Thursday, 11th.—I left Lady A. at the Citadel. She showed me her rooms; they are very nice. All the military ladies here, except the 25th Dr.'s wife, are too grand to live in barracks! Went with Dick to see dear old Mr. Price, to thank him for some very fine watercresses he sent me. He was in his bedroom in a dressing-gown and a blue-and-gold skull-cap. One side of him is quite dead; but he is much better. Of course we do not sail now till the 20th. I get ship panics at night. There are to be cheap trips to Ireland, to see the Dublin Exhibition.

Friday, 12th.—It seems too wonderful that this is my last letter but one, home. Yesterday, after lunch, I drove to hear Miss Mountain play the organ, which she did most beautifully. Last night dined Captain Ballantine, Col. G., Major Brice, and the Godleys. Capt. B. amused me much; he would inspire any one with confidence, and I wish we were going to cross with him; he says he thinks no more of crossing than of eating his dinner! The General leaves to-day; I am so sorry. The papers say that the citizens are to give a ball in a few days to the 17th.

Saturday, 13th.—I find I must write to-day instead of Monday, as the post people are so stupid. Yesterday Gen. S., Capt. E., Capt. Pem. and I drove to town together after lunch. We dropped Capt. Pem. in town, and we drove to see Lady A. Russell, but she was out. We met Lord A., however, who told us that the Himalaya, with the 7th Fusiliers, had been telegraphed from Father Point, twelve hours from here! Lord A. pretended to read out the telegram, and said, “Much sickness on board.” He never forgets to worry me. It was not true; but it made me feel quite ill. We left the Gen. and Capt. E. at the Montreal boat, and had a talk with our dear little friend, Capt. Labene, who saved such quantities of lives during the inundations. I was so ill last night, I thought I had the Russian plague! and sent for Dr. B., who relieved my mind by saying it was only hearing suddenly of the Himalaya's arrival after a week of waiting. Lovely day. Himalaya arrived about twelve noon. She had been detained by fog. Drove to town, and brought Frank back to stay at Spencer Wood.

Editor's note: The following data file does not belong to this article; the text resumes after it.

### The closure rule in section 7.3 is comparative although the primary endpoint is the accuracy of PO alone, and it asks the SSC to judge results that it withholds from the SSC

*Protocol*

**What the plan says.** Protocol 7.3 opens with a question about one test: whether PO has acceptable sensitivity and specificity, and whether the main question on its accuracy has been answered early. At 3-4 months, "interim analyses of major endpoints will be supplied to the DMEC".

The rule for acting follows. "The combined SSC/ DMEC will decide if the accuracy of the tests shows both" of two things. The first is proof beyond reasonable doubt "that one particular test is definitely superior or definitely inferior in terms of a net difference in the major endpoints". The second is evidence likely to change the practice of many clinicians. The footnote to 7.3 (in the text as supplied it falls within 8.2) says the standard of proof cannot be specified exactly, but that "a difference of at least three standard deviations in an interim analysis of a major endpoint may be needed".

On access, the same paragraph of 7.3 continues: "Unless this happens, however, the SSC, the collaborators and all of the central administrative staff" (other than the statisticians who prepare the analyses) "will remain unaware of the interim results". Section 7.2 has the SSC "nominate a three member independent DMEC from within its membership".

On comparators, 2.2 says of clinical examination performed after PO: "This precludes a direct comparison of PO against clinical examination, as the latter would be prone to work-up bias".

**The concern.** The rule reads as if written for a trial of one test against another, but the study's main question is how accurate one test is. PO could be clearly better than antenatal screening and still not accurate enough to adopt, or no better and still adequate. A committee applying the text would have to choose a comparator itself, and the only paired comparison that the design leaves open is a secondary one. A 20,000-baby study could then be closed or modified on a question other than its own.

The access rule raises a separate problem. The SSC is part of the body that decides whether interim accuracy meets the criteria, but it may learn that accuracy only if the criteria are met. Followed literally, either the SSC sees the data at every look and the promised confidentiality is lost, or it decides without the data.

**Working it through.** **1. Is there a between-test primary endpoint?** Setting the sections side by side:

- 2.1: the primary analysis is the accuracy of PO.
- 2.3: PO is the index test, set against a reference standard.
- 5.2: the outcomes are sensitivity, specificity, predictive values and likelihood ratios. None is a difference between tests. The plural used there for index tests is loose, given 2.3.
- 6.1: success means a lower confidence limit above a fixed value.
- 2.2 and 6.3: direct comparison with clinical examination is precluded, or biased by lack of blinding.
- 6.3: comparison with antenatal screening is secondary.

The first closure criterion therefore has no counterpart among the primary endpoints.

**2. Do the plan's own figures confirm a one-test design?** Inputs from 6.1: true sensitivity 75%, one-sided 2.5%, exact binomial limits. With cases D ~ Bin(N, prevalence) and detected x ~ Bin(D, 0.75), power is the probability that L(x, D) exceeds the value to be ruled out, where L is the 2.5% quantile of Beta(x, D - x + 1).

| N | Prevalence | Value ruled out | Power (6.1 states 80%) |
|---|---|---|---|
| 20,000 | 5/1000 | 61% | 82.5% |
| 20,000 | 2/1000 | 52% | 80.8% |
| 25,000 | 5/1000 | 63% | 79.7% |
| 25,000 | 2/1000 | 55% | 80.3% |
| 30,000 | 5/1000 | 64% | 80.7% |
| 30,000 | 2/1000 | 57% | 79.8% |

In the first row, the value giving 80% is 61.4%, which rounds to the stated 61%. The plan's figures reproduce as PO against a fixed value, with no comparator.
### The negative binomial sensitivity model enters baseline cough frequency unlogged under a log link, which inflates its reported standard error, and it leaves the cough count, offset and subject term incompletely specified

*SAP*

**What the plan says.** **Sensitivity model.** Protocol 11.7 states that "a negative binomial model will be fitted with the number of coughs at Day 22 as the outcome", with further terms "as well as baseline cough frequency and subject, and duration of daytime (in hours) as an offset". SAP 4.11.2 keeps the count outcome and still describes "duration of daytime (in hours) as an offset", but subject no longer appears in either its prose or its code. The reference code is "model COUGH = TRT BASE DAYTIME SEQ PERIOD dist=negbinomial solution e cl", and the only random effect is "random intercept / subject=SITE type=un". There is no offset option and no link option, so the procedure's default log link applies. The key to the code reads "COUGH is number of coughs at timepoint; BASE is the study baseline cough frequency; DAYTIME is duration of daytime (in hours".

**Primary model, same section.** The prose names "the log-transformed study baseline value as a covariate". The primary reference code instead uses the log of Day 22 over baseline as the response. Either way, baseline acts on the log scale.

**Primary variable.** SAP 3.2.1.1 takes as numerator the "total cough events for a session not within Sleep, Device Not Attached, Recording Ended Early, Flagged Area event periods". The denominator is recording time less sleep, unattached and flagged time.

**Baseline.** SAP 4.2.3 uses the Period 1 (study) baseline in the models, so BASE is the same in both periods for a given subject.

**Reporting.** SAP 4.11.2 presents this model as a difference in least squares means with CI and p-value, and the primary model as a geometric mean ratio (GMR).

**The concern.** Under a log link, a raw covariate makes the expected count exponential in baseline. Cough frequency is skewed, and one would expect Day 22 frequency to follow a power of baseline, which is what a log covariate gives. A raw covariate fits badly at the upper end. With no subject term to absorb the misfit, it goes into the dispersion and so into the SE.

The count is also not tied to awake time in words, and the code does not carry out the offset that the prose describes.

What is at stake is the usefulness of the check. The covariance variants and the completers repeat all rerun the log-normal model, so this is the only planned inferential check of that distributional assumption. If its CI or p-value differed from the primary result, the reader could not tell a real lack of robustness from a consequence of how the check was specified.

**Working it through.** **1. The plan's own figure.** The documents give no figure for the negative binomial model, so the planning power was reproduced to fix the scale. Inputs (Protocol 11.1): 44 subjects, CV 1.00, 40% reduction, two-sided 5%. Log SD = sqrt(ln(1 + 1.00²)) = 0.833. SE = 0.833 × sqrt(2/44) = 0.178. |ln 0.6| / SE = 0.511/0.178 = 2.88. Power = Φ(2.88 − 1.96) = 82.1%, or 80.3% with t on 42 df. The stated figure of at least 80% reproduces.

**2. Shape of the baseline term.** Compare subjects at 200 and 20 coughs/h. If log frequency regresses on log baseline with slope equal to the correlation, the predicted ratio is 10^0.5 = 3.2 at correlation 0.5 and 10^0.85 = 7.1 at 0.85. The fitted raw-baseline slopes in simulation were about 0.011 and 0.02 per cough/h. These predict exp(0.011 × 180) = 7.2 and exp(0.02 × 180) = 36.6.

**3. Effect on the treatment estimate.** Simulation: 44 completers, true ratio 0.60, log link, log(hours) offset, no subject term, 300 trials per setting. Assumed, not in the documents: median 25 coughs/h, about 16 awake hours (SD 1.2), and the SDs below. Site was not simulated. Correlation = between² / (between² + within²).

Tuesday, 19th.—Very hot, thermometer seventy-eight degrees in verandah. Went to a very bad concert for the sufferers in the inundation.

Friday, 19th.—Cricket-match at Spencer Wood. Farewell ball to the 17th Regiment, given by the citizens.

Saturday, 20th.—We embarked at ten a.m., in Hibernian, sailed at eleven a.m., passed Father Point at a quarter to eleven p.m.; rather foggy.

Sunday, 21st.—Rainy day. Attended service, and saw a whale spouting. Went 320 miles since yesterday.

Monday, 22nd.—Fine day. Made 270 miles. Passed Cape Rae at noon. Sickness coming on.

Tuesday, 23rd.—Made Cape Race at noon. 260 miles. Fine day.

Wednesday, 24th.—272 miles. Passed icebergs. I saw none; ill in my cabin; much terrified. Effort to keep the Queen's birthday. Fireworks and a concert! Rough!

Thursday, 25th.—Rough. 276 miles. Ship on one side for three days. A steep hill outside my cabin door.

Friday, 26th.—Calmer. Got up, and went into the saloon to hear the steward sing comic songs. 275 miles.

Saturday, 27th.—255 miles.

Sunday, 28th.—Rolling a good deal. Went to evening service in the salon. 276 miles.

Monday, 29th.—Fine, with showers of rain. Went on deck for the first time. Horrified with the look of the ocean. 260 miles.

Tuesday, 30th.—Arrived at Greencastle at seven a.m., and in Dublin about six p.m. Fine day.




[1] My horror of the sea is such that I was so ill from fright that I was left at Ryde with my people, but I traveled night and day, and caught my husband up at Queenstown.

[2] I little knew how very very happy I should be there, after all.

[3] I have since eaten bear; it tastes like very rich stewed beef.

Transcriber's Notes:

Html version only: I have bolded each entry to make it easier to differentiate between the entries.

Hyphenated words have been standardized.

Variations or inconsistencies in spelling were left as in the original unless noted below.

Page 23—Corrected Fraulein to Fräulein.

Page 26—Corrected “...it is just that view scene in the photo...” to read “...it is just that view seen in the photo...”

Page 29—Corrected “Then we had tea severe...” to “Then we had tea served...”

Page 42—Corrected Vicaire-General to Vicaire-Général.

Page 44—Corrected Memphamagog to Memphramagog.

Page 97—Corrected 6th to 8th.

Page 113—Corrected Burstals to Burstalls.

Page 158—Corrected “I eat first” to “I ate first”.

Page 180—Corrected Sclavonia to Slavonia.

Page 194—Corrected Colson to Coulson.

Page 197—Corrected Felix to Félix.

Page 216—Corrected period to a question mark—“...the Dundas house?”

Page 264—Corrected Pam to Pem.

Page 276—Corrected Gaspe to Gaspé.

Page 289—Corrected McDougall to McDougal.

There are two different spellings of Moncreiff and Moncrieff in the text, as I cannot with certainty determine the correct spelling, it has been left as in the original.

Unable to identify “hetacombs” and therefore left as in the original.

Two instances of Archbald have been changed to read Archibald. “mocassins” has been corrected to moccasins.

I've left some of the spellings as written, as I didn't want to change the mood or feeling of the diary, and considered them as “dialect”.

[End of My Canadian Leaves by Frances E. O. Monck]